Not only was the rebellion crushed down with the maximum might commanded by the British, but after quelling it, a wave of brutal atrocities was unleashed. The whole populations were wiped out, villages were targetted, and houses were burnt. Not only the rebel leaders, but ordinary people were also hanged from trees. The royal ladies were especially subjected to worst humiliation, a good account of which has been given by Khawaja Hasan Nizami in his Begmaat Kay Aansoo. Renowned Urdu poet, Mirza Ghalib’s letters also give the sad description of Delhi’s Shahar Aashob (tumult of the city).
East India Company’s economic and political manipulations
To know how the events of May 1857 transformed a mutiny into a full-fledged revolt, one needs to look into the economic and political manipulations carried out by the East India Company and to understand the repercussions of its policies for Indian society. The company was first given its charter to do trade with India in 1600. In the next 150 years, it gradually consolidated itself in India. In the 17th century, it was successful in establishing trading depots in different parts of the country. For example, it established its centre at Surat in 1612 and in Madras in 1632. In 1669, Bombay was leased to the company. This was followed by the establishment of its economic enterprise in Fort William, Calcutta, in 1696.
Apart from establishing its trading centres, it also started taking interest in, and interfering with, the matters of different states, which remained contesting the central Mughal rule, claiming their autonomy, and were often also pitted against each other. Moreover, on the pretext of securing the trade routes, the East India Company established its own army, whose soldiers were recruited mostly from India. The company’s success in the Battle of Plassey, established its control over an Indian territory which was used for its future advancements. Soon after acquiring control of Bengal, the company made far-reaching changes in the economic system disturbing to the roots the traditional agricultural and indigenous industrial system. The weakening of the Mughal centre in the latter part of the 17th century and in the first half of the 18th century signified that socially and economically the traditional system of production had come under strain and needed to be reformed.
According to Rajni Palme Dutt, the internal wars in India symbolised the break-up of the old order which would have paved the way for the emergence of a new order built around the advancing merchant, shipping, and manufacturing interests in Indian society. But before the capitalist relations could consolidate, the British capitalist class, backed by ‘superior technical and military equipment and socio-political cohesion thwarted this normal course of evolution’, and forcibly superimposed itself on the old Indian society.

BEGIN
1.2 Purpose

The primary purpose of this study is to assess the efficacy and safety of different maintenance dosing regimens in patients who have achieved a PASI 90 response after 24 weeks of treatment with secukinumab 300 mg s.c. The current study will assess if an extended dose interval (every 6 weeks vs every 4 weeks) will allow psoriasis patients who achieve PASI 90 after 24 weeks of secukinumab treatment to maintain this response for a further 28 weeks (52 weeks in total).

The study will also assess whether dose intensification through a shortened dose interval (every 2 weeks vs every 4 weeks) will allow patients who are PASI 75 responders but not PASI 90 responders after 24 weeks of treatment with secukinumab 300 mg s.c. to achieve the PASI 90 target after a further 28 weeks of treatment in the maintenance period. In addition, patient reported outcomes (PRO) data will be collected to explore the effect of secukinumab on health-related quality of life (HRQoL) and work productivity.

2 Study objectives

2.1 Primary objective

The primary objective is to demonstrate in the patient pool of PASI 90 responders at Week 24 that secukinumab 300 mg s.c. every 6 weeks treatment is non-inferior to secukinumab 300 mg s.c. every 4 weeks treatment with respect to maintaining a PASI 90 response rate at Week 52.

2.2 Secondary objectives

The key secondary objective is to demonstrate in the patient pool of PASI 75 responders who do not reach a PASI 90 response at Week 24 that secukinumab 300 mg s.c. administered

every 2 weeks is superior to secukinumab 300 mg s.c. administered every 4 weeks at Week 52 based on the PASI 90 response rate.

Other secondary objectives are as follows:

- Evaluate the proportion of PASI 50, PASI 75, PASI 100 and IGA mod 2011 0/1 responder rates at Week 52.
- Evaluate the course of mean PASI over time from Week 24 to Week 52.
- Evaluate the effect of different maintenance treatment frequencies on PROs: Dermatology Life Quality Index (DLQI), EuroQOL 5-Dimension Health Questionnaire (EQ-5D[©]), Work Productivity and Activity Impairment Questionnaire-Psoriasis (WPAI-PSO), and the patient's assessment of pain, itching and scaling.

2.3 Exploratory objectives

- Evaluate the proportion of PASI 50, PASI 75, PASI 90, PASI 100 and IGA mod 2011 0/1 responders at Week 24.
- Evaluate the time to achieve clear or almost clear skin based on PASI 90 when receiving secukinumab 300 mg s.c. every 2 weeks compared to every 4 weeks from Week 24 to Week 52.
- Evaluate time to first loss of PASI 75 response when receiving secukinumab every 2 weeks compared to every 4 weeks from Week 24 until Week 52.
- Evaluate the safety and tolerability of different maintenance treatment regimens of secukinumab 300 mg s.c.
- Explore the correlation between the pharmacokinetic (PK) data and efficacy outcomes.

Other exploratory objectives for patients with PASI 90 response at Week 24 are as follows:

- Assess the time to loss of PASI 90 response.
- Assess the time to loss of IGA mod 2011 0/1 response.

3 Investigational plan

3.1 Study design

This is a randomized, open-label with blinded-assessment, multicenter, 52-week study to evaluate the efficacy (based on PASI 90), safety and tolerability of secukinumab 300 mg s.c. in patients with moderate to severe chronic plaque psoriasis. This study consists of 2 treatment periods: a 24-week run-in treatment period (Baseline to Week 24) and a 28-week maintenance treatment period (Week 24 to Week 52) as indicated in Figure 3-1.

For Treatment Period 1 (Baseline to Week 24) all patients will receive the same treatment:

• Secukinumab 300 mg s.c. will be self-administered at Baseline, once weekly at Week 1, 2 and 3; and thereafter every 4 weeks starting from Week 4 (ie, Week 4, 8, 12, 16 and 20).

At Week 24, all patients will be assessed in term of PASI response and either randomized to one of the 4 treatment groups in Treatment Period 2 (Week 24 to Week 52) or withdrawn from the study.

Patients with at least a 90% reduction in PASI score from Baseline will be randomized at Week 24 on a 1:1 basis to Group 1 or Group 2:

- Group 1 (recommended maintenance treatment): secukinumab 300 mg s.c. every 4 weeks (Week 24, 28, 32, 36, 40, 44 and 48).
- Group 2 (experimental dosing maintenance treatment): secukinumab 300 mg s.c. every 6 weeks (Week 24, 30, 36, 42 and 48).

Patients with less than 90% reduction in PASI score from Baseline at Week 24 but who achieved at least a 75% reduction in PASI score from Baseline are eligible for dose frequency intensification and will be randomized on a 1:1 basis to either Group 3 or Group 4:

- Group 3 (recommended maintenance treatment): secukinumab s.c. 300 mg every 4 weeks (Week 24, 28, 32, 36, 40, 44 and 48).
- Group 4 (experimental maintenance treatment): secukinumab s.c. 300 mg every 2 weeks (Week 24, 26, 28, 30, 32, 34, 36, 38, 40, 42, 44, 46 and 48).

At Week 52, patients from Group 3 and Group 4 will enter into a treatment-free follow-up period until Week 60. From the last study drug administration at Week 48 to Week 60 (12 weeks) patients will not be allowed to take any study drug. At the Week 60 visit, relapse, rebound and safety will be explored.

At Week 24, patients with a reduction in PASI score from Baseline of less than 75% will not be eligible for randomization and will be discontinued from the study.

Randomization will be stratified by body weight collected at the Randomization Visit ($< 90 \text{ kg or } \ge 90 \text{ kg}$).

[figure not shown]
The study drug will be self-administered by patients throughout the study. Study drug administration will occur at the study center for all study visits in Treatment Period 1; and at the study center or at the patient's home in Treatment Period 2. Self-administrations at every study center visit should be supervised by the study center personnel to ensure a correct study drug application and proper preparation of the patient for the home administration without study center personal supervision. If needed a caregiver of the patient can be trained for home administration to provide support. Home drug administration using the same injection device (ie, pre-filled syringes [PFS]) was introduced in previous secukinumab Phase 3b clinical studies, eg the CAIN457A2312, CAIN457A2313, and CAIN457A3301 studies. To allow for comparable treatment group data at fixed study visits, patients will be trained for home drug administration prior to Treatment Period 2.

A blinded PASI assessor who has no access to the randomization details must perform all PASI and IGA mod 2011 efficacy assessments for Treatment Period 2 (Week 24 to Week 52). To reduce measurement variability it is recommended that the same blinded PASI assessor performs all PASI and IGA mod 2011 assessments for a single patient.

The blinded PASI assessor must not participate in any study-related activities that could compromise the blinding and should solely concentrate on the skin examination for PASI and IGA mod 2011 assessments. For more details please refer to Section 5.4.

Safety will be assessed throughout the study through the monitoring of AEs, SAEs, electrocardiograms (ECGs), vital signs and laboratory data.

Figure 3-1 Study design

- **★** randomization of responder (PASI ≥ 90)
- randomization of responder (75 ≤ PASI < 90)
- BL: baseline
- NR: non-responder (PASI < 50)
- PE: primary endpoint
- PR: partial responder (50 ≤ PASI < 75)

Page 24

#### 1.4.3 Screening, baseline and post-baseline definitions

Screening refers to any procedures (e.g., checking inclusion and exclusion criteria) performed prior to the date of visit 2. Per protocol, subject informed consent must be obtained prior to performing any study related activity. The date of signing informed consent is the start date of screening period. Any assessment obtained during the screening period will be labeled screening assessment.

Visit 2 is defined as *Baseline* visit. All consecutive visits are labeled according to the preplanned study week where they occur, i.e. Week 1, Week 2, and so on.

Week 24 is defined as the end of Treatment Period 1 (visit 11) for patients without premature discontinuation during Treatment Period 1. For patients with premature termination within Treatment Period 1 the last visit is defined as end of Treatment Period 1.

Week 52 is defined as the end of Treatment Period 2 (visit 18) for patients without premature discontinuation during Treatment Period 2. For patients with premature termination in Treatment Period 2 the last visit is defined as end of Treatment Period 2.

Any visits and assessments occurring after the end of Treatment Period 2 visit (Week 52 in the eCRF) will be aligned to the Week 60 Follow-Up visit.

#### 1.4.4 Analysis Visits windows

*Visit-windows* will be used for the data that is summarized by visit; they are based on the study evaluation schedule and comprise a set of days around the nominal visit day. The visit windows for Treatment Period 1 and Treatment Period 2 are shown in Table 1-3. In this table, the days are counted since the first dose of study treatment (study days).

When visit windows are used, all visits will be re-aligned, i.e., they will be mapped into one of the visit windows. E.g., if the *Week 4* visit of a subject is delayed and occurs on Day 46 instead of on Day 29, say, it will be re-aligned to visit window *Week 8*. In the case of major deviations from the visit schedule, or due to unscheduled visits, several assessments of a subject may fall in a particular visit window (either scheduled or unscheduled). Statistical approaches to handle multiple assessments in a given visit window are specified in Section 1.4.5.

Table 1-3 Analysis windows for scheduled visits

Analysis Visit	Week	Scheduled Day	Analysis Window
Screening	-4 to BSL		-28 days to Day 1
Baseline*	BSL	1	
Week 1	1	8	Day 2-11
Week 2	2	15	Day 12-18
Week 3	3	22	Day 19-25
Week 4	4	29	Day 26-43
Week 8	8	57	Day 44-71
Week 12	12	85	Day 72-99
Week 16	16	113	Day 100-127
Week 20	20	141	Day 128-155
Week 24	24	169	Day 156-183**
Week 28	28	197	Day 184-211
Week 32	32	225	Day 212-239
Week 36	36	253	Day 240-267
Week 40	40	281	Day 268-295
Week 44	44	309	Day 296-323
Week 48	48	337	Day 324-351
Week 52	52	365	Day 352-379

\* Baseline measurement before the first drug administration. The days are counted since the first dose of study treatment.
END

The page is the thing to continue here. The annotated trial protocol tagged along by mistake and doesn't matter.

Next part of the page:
From the annexation of Bengal till the end of the 18th century, the company remained occupied with accruing maximum gains from Indian economy. The establishment of its administrative authority over a significant territory that Bengal was enabled the British to secure maximum goods for their minimum payment. The English merchant came to dictate the terms of trade to the individual producer, weavers and peasants. The merchants often forcibly took goods and commodities from the peasants for, at times, only a fourth part of their value. The company did not leave any distinction between trade and plunder. No better authentication of this can be cited than the statement of a member of the British parliament, Sir George Cornewall Lewis, who declared on the floor in 1858: ‘no civilised government ever existed on the face of this earth which was more corrupt, more perfidious, and more rapacious, than the government of the East India Company from 1765 to 1784.’ The practice of plunder got regularised with the granting of Diwani, civil administration of Bengal, to the company in 1765. The administration of revenue enabled it to commit endless plunder through manipulation, a fact acknowledged in the debates of the House of Commons.
In the 19th century, British economy witnessed the transformation of its basis from trade capitalism to industrial capitalism. It was the massive flow of wealth from India to England that provided the necessary accumulation of capital needed for England’s advancement towards industrial revolution.
In contrast, the economic conditions in India degenerated. The loot and plunder at the hands of a foreign power sent a vast population into acute poverty and unemployment. In 1770, the conditions in Bengal were further aggravated by a famine in which an estimated 10 million people died. Despite this devastation, the land revenue collected showed an increase, thanks to the cruel methods adopted by the company.
As the East India Company’s campaign of annexation moved from Bengal to other regions, the process of exploitation also extended, so that by the middle of the 19th century a large part of India was subjected to it. The company’s policies of plunder almost ruined Indian economy. Its traditional system of land settlement was done away with, the local industry and craft were spoiled, and the trading class lost its independent existence. This plunder of India affected all local classes in varying degrees with the result that the seeds of deep-rooted social discontent had been sowed.
Though Bengal was first to fall prey to British policies, in certain cases the exploitation in other regions was worse and more acute than it was in Bengal. For instance, unlike the Permanent Settlement of Bengal and Bihar, the Mahalwari system introduced in northern India involved revenue collection on a constantly increasing rate.